In Brazil, All Is Allowed… After the Elections

     In Brazil, All Is Allowed… 
After the Elections

    There are those in
    Brazil who believe that the government will propose
    in November, after the elections, the infamous labor reform, extinguishing
    all remaining rights after the Cardoso sociological hurricane blew by.
    It seems the scale will tilt toward the economic team’s side, which
    will certainly be kept in place if Cardoso ever returns to power.
    By Carlos Chagas

    The last concentrated effort in Congress before municipal elections could
    not have come to a more bitter end. The expression of discouragement in some
    and of irritation in others was evident, among Representatives and Senators
    who had come to Brasília and later left for their home states.

    The confusion was pervasive.
    For example, how did the Workers Party’s congressmen leave for their home
    bases bringing along the 0.25% interest rate hike, in a rehearsal of future
    increases to come until the year’s end?

    Because the Central Bank
    was perverse: it announced in a written statement that the rate hike this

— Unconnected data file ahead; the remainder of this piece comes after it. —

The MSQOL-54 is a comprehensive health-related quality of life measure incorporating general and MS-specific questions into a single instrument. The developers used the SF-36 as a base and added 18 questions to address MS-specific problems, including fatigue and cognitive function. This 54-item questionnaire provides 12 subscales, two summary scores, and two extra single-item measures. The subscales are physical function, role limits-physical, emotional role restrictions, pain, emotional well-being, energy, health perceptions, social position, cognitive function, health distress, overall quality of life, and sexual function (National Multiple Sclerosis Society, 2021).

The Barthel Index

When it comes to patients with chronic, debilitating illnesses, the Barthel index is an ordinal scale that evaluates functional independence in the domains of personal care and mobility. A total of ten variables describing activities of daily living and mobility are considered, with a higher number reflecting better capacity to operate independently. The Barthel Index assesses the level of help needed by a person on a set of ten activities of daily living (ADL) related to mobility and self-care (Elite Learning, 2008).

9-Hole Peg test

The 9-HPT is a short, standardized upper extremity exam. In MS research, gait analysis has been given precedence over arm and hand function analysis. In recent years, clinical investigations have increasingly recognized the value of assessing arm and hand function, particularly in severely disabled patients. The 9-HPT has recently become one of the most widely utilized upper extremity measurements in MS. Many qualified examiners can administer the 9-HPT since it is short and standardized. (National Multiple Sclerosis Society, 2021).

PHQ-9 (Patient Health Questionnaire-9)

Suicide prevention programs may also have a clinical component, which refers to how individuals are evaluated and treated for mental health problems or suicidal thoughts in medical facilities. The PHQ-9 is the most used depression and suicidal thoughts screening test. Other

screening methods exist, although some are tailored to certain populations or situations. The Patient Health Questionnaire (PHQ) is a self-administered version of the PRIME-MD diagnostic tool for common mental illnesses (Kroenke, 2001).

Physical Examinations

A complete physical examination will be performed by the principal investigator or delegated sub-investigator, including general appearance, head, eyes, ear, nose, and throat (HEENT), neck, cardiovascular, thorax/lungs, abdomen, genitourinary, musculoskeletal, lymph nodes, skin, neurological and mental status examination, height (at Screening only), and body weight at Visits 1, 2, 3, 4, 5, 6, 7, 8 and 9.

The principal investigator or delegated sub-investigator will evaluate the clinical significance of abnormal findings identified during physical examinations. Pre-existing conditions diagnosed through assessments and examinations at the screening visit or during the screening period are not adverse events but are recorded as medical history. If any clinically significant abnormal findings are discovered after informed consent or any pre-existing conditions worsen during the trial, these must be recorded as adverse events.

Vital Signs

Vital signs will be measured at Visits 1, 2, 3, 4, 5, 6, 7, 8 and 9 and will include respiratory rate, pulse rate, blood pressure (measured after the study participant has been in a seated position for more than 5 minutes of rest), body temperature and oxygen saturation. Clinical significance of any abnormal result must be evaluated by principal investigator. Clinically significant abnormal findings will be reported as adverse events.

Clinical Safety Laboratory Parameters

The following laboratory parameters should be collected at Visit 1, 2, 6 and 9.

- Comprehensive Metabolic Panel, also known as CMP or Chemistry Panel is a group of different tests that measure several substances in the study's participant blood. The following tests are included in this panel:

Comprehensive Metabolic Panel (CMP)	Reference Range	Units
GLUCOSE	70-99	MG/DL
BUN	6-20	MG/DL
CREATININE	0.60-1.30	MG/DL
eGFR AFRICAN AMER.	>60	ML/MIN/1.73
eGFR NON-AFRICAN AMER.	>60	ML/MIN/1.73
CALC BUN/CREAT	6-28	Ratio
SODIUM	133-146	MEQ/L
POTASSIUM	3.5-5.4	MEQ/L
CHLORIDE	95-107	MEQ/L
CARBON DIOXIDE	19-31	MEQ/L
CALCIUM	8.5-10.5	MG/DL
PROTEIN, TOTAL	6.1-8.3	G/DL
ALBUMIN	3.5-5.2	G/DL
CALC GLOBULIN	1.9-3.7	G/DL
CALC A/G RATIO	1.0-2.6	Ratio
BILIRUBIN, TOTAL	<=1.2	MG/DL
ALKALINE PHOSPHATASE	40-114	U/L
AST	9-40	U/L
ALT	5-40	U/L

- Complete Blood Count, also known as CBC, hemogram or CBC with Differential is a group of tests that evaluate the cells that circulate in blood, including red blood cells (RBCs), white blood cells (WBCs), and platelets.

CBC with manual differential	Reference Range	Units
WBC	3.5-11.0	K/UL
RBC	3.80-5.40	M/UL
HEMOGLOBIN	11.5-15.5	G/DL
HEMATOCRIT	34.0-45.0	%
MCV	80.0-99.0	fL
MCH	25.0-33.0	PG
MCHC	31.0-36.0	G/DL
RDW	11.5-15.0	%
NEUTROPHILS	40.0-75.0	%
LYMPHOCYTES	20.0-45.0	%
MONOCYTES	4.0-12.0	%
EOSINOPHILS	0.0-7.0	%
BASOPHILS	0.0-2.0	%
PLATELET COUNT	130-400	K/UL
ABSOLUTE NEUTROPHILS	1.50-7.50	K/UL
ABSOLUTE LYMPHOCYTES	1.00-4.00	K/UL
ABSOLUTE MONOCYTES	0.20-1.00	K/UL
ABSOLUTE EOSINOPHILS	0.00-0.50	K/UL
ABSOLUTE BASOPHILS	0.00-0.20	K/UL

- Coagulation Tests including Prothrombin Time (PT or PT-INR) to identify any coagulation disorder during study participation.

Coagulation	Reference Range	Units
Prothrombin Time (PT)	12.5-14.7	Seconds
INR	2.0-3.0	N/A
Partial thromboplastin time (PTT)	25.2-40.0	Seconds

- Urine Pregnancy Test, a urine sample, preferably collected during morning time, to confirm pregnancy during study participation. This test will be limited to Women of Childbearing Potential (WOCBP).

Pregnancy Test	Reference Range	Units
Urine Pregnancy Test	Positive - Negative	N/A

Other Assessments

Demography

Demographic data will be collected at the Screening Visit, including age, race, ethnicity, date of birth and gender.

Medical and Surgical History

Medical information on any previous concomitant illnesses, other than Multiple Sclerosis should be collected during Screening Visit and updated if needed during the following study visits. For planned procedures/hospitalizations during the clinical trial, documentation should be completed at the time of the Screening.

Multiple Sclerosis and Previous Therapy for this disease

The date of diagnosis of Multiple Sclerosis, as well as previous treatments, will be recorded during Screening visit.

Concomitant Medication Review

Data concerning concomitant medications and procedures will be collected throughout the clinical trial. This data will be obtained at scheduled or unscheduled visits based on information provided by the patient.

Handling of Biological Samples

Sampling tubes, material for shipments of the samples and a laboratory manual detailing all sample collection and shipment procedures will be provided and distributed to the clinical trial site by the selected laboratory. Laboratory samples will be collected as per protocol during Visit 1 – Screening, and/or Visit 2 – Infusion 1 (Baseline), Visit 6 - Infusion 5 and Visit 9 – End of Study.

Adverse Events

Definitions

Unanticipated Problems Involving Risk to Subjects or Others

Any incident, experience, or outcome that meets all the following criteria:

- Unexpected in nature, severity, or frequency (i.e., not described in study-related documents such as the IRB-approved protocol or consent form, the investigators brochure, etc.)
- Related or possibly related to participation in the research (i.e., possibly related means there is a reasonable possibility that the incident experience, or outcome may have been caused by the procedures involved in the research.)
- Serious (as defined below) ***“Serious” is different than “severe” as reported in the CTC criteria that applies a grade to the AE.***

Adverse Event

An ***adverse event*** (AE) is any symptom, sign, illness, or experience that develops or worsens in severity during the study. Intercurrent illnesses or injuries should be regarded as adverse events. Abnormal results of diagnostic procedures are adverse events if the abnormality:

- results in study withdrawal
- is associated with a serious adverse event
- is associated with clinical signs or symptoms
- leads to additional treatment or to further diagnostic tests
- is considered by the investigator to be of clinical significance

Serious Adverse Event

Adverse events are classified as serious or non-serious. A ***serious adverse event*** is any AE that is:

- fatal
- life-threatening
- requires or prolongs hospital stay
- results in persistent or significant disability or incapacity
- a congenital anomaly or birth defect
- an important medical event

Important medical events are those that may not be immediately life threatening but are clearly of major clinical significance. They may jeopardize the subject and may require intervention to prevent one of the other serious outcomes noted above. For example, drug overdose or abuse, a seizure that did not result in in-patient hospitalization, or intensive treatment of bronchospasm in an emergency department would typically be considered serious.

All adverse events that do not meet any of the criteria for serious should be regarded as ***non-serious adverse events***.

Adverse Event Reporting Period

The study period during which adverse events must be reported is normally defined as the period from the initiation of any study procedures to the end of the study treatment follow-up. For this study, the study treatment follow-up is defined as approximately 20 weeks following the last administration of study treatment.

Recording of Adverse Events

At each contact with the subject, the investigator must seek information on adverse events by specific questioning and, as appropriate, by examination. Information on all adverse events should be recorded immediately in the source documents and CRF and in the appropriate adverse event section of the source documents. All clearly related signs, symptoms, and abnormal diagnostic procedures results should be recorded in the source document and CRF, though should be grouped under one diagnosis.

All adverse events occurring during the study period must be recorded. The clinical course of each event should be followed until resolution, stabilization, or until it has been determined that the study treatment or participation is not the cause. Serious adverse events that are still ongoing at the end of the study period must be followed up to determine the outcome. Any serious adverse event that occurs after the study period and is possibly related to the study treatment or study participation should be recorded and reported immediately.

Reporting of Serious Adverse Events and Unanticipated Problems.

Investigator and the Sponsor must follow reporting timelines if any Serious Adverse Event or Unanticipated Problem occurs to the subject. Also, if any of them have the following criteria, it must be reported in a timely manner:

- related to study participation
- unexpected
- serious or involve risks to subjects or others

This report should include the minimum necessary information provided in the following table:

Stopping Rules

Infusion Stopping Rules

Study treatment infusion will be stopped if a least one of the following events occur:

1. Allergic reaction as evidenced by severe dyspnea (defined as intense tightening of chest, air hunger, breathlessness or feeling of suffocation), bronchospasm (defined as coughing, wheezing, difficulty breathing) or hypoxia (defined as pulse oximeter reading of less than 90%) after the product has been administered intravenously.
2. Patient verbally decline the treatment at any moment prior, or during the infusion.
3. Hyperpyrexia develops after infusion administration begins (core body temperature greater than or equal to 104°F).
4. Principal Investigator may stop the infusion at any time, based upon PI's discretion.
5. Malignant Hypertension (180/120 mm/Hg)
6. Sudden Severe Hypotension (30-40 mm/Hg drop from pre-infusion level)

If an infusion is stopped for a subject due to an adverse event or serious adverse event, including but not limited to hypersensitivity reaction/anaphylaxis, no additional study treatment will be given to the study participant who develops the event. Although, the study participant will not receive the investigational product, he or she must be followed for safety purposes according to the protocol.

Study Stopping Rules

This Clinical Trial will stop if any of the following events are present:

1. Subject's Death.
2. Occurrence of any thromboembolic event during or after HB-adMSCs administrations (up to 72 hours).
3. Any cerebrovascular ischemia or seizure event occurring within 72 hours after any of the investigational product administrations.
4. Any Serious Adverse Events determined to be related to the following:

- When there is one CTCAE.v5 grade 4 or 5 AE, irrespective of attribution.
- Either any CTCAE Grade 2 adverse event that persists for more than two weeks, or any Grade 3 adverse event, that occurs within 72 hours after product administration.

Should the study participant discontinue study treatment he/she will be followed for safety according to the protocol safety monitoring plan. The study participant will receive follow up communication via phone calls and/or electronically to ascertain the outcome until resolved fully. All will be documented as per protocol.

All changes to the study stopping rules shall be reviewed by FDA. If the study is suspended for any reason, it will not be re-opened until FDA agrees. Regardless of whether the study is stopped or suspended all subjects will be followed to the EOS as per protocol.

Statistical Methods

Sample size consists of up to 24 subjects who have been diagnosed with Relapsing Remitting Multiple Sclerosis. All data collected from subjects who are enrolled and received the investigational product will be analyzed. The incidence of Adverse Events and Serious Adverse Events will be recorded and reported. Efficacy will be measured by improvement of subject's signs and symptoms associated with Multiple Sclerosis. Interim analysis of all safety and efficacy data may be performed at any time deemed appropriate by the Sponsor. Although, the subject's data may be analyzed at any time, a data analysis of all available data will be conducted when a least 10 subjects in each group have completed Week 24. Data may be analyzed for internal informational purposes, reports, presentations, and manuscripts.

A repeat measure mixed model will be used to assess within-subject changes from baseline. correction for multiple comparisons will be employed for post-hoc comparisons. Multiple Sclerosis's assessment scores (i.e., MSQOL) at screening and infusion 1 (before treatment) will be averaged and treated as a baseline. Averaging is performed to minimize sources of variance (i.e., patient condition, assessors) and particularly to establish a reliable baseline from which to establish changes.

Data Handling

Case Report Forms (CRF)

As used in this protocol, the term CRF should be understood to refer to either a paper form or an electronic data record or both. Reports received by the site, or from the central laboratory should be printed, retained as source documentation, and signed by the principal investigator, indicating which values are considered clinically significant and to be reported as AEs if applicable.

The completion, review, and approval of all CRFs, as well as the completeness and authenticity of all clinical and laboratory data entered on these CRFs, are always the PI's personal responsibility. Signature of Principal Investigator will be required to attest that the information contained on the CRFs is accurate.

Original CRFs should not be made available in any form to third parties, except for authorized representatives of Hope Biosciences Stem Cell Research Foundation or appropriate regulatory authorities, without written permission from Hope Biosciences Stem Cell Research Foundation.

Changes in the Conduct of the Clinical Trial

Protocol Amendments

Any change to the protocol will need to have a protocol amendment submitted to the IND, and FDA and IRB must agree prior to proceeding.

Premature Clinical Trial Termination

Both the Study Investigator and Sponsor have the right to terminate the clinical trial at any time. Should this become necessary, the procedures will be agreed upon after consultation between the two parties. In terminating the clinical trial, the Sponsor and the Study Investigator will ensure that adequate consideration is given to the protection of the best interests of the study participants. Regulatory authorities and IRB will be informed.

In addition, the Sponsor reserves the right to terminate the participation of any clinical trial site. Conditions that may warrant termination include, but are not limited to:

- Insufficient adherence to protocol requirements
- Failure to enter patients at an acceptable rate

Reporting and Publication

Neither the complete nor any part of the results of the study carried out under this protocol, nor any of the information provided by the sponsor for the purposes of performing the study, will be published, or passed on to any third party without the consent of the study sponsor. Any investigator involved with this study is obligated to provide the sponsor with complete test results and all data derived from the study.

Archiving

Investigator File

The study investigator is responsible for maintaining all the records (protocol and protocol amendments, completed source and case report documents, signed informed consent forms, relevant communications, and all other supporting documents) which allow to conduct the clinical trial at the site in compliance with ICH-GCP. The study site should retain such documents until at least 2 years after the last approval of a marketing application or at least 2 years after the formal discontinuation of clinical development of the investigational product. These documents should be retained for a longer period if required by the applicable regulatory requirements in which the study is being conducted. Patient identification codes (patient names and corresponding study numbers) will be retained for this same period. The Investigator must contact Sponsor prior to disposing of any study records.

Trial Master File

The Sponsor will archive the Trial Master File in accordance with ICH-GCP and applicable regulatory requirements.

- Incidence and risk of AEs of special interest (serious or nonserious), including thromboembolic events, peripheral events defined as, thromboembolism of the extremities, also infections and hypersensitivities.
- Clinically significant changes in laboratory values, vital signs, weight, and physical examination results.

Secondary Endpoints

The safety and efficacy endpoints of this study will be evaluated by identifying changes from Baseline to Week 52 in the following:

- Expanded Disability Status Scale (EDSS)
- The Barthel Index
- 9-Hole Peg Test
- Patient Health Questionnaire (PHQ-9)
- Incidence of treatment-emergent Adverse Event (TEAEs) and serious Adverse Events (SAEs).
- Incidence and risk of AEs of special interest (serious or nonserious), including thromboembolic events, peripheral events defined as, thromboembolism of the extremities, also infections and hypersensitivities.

week is the beginning of a process. Other increments will follow; the official
    minutes ought to be mandatory reading, bound to generate protests from the
    industrial, commerce, and service sectors.

    By the same token, how
    can Cabinet Chief José Dirceu be called upon to go on the stump for
    the Workers Party after being disavowed by the economic team, as a result
    of his protest against the rate increase?

    What about the good scolding
    given to the President by the House Speaker? João Paulo, the Speaker,
    told in clear words to President Lula not to meddle with the elections. If
    he can…

    Add to it the mess that
    came out of the PFL (Liberal Front Party) Senators dinner, wherein the highlight
    was the President’s photo hobnobbing with César Borges, Salvador mayoral
    candidate Nelson Pelegrino’s formidable opponent, and there you have the recipe
    for the outcome of the elections awaiting the Workers Party.

    The effort to amend only